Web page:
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by Denyse Lessard September 21, 2015 6 min read20 Comments
When we first brought Westin into our lives, he was... well... a bit of a menace. He has always been a good dog –I believe all dogs are inherently good-- but he was far from obedient. No, obedience is something that all dogs have to learn. And it's more difficult for some than others. To be honest, it wasn't long before we started thinking about hiring a dog trainer. But it was quite a while before we actually went for it.
It's easy to watch a few episodes of a dog training show or read a few chapters of a book and think you can handle the job. Reality is quite different, and that's something we learned the hard way. Westin came to us at a time when we had to be a little mindful of our spending, and we weren't exactly eager to invest in what we thought would be expensive obedience training. So, we bought a few books, DVR'd a few episodes of the Dog Whisperer and thought we had it covered. That is, until we realized that Westin was six months old and still gnawing at the couch like it was a leg of lamb. The allure of the DIY approach to dog training was just too good to ignore – until we figured out we were actually doing more harm than good.
The biggest drawback of do-it-yourself dog training is the potential lost time. If you are among the small percentage who can successfully train your dog without help or intervention, you don't have to worry about lost time. But if you are fumbling through and trying to figure it out as you go (as most of us are), you stand to lose valuable moments in your dog's life that could be spent reinforcing good behaviors instead of sending mixed and inconsistent messages. Yet again, we learned this the hard way.
Westin was a youngin' when we started training, and we gave it six months before we decided that what we were doing wasn't working. By that time, he was almost a year old and had made some strong habits out of his bad behaviors, even though we thought we were working to correct them. Just like with humans, the first year of a dog's life is extremely formative. It's not that you can't teach an old dog new tricks; it's just that it's not as easy. So, my advice to anyone with a new dog is to get it together sooner rather than later. If you have dog training experience, by all means, go for it. Otherwise, bite the bullet and hire a dog trainer. You'll be glad you did.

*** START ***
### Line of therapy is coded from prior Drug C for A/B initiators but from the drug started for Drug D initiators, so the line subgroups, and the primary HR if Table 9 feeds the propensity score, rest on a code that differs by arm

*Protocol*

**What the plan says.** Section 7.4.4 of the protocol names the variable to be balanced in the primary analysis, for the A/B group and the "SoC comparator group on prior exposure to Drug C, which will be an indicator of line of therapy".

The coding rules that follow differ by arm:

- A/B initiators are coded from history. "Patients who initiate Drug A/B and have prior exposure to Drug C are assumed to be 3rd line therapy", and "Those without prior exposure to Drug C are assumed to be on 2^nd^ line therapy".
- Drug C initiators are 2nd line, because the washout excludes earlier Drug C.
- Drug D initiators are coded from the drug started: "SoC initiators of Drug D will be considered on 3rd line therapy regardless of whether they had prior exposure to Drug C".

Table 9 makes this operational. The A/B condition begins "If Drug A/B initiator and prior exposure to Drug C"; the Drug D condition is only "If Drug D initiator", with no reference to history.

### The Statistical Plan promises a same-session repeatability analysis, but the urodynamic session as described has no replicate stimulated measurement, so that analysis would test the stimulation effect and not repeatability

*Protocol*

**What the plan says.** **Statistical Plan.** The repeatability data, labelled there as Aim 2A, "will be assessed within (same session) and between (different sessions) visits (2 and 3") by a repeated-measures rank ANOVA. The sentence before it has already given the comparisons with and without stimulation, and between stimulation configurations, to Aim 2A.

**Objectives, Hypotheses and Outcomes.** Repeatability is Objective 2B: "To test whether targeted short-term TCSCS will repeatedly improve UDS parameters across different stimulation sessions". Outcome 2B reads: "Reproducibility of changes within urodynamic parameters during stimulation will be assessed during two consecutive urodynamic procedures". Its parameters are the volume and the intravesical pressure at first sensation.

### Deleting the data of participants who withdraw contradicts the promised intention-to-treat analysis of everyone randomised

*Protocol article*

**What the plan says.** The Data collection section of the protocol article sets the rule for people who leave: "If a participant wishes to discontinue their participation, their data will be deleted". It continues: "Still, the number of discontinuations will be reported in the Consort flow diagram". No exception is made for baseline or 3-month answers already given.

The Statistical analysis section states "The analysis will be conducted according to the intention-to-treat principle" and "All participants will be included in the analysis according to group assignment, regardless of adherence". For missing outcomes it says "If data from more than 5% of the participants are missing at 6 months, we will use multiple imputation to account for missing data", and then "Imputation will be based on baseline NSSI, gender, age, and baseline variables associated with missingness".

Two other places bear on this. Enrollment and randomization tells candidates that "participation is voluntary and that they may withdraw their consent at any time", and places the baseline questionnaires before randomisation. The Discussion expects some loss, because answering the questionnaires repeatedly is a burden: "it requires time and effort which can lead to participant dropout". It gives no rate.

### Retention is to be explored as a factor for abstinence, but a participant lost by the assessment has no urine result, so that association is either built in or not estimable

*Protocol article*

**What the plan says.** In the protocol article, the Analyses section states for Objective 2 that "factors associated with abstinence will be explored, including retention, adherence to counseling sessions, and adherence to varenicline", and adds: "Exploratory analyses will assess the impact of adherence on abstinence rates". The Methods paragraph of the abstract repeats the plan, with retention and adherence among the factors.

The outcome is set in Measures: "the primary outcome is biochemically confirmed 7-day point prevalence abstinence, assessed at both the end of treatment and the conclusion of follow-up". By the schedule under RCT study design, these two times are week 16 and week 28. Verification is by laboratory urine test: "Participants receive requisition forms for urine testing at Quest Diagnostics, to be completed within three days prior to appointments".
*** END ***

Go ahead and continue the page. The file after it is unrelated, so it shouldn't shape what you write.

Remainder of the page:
Do you know someone who claims to be a dog trainer? Maybe they'll train your dog for free or give you a discount. There aren't many situations in which this works out. It is imperative that you find the right trainer for your dog, and that isn't always a family friend or relative.
When you hire someone you know, you're less likely to ask the hard questions because you don't want to offend them. Do they use choke collars? You would assume they wouldn't, and asking could be offensive, right? Well, what if they do and you didn't ask!
When we set out on our journey to find a trainer for Westin, we thought it would be as easy as Googling the closest dog training professionals and comparing prices. Boy, were we wrong! Imagine hiring a personal trainer or a nutritionist for yourself. How many different methods and schools of thought could there be? You could find someone who is really into cross training or someone who believes that vegan is the only way to eat. It's the same when it comes to dog training! There are many different methods and types of trainers, but here are the basic categories of training you'll have to choose from.
And as I've mentioned above, in addition to the type of training your dog may receive, there are also different types of trainers. All trainers fall into one of two categories: “Do” and “Don't.”
Many trainers believe that the key to training lies in rewarding good behaviors instead of punishing a dog for bad ones. These are “Do”-based trainers. “Don't”-based trainers do the opposite.